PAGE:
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Cllr Nick Rushton is the Leader of Leicestershire County Council and the finance spokesman for the County Councils Network.

We begin 2019 in the same vein that 2018 ended – with Brexit dominating the national discourse. With all the noise from Westminster, you would be forgiven for forgetting what a crucial year this is for local government.

As we enter what could be a defining moment for our sector, there is little doubt that councils start 2019 in a much better shape than we could have hoped for several months ago; with the government making a series of interventions last year to provide some new resources.

The County Councils Network (CCN) had clearly argued the need for the government to provide this resource, and these welcome announcements show that the current crop of ministers are acutely aware of the financial pressures upper-tier local authorities are facing. They are rightly listening to the pragmatic voice of Conservative county authorities.

The decision to be so vocal at a time of national instability has not been taken lightly. However, it reflects the reality of significant funding pressures for many upper-tier councils, eight years after necessary measures were taken to reduce the national deficit.

Local government has done more than any other part of the public sector to restore the national finances of this country; with councils facing a 40 per cent cut in their budgets from 2010 to 2015, with even sharper reductions in the following years.

Many, including my own authority, generated efficiencies by taking difficult decisions early and fast to protect services for the vulnerable and elderly, providing us with a platform to innovative and transform services, delivering more for less.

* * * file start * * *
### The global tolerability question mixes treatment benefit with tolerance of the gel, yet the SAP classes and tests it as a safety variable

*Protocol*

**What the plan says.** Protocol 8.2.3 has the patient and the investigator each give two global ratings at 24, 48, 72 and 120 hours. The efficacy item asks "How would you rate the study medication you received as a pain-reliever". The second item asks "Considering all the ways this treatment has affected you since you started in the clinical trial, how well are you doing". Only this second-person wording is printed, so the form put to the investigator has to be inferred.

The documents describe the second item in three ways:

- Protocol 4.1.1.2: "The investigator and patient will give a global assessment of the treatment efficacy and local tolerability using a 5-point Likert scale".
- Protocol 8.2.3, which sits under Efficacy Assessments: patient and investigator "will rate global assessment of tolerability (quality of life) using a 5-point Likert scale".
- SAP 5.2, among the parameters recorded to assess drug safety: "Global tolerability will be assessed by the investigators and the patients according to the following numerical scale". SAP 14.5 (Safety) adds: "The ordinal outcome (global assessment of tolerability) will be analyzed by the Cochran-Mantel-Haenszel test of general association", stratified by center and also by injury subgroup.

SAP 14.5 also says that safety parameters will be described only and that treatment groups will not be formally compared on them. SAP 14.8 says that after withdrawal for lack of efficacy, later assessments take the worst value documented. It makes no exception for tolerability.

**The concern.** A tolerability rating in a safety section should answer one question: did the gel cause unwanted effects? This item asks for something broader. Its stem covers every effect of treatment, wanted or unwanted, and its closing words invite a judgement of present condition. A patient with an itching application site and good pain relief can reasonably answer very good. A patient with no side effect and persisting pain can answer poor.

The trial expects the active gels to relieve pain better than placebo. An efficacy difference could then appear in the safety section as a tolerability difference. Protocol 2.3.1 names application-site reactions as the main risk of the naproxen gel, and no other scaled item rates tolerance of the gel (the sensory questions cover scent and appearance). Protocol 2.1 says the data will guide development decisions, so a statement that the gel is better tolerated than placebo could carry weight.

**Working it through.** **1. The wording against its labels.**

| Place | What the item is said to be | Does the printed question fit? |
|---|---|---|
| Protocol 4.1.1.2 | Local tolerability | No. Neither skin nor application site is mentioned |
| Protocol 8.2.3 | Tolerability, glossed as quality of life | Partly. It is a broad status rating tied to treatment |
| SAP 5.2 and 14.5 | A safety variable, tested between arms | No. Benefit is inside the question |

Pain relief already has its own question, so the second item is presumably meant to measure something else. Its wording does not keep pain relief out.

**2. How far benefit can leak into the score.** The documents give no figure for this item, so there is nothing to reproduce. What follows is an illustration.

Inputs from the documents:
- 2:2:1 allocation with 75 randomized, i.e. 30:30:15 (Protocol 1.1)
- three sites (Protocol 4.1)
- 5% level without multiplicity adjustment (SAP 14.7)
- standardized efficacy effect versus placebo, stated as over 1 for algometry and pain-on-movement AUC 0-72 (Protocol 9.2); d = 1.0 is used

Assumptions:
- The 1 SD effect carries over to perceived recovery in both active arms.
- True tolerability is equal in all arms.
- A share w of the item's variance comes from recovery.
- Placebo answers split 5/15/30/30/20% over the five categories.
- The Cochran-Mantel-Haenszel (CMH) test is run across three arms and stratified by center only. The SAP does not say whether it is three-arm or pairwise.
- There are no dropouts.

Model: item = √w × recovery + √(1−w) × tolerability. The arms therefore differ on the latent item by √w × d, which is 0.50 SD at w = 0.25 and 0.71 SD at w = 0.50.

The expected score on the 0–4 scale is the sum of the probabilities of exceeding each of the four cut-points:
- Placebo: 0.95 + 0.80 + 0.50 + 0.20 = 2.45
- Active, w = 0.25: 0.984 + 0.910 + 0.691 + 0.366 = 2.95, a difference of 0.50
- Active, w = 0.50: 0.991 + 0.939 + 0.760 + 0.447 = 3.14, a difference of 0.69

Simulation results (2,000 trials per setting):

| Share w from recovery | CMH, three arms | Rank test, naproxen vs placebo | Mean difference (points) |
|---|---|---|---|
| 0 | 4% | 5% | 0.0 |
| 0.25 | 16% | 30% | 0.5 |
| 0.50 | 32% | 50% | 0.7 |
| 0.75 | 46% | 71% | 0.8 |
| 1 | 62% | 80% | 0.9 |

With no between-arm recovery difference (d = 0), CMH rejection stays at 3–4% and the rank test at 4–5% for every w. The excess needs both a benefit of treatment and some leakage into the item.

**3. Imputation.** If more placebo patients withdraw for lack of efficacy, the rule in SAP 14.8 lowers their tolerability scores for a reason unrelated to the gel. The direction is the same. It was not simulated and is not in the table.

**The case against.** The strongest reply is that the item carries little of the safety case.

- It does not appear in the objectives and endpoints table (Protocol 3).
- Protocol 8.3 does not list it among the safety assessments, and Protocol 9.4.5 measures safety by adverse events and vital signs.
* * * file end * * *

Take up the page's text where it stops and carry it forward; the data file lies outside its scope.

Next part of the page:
Counties have done everything that was asked by successive Conservative governments, delivering billions in savings to the Treasury, and using our reserves prudently to protect frontline services.

But with demand, particularly for care services, far outstripping a dwindling pot of funding, the positive news last year does not alter our long term financial challenges. Nor does it eradicate our concerns over how resources are currently distributed between councils. Therefore, this year’s spending and fair funding reviews are so important for county authorities across the country. They offer the opportunity to secure the required uplift in funding for all local government, to reform existing funding streams, and crucially, to ensure that funding for councils is distributed fairly to meet today’s real needs and secure value for money.

Counties suffer the most from the current system of funding councils that is unfair, outdated, and opaque. Much is made of counties’ higher council tax base, suggesting that this has given us an unfair advantage and shielded us from funding reductions. However, the reality is that residents in county shires are left to pay more for less, whilst subsidising services in other parts of the country. It cannot be fair that someone who owns a terraced home in Hinckley in Leicestershire is paying roughly double that of someone who owns a multi-million-pound dwelling in Westminster.

Counties’ “core spending power” – which includes council tax income – is £820 per person, smaller than metropolitan boroughs (£885), and far less than inner London’s ability to spend £1,044 on council services per resident. Moreover, the cut in government grants for counties over the last four years stands at a 42 per cent reduction – higher than anywhere else and almost double that of inner London (25 per cent).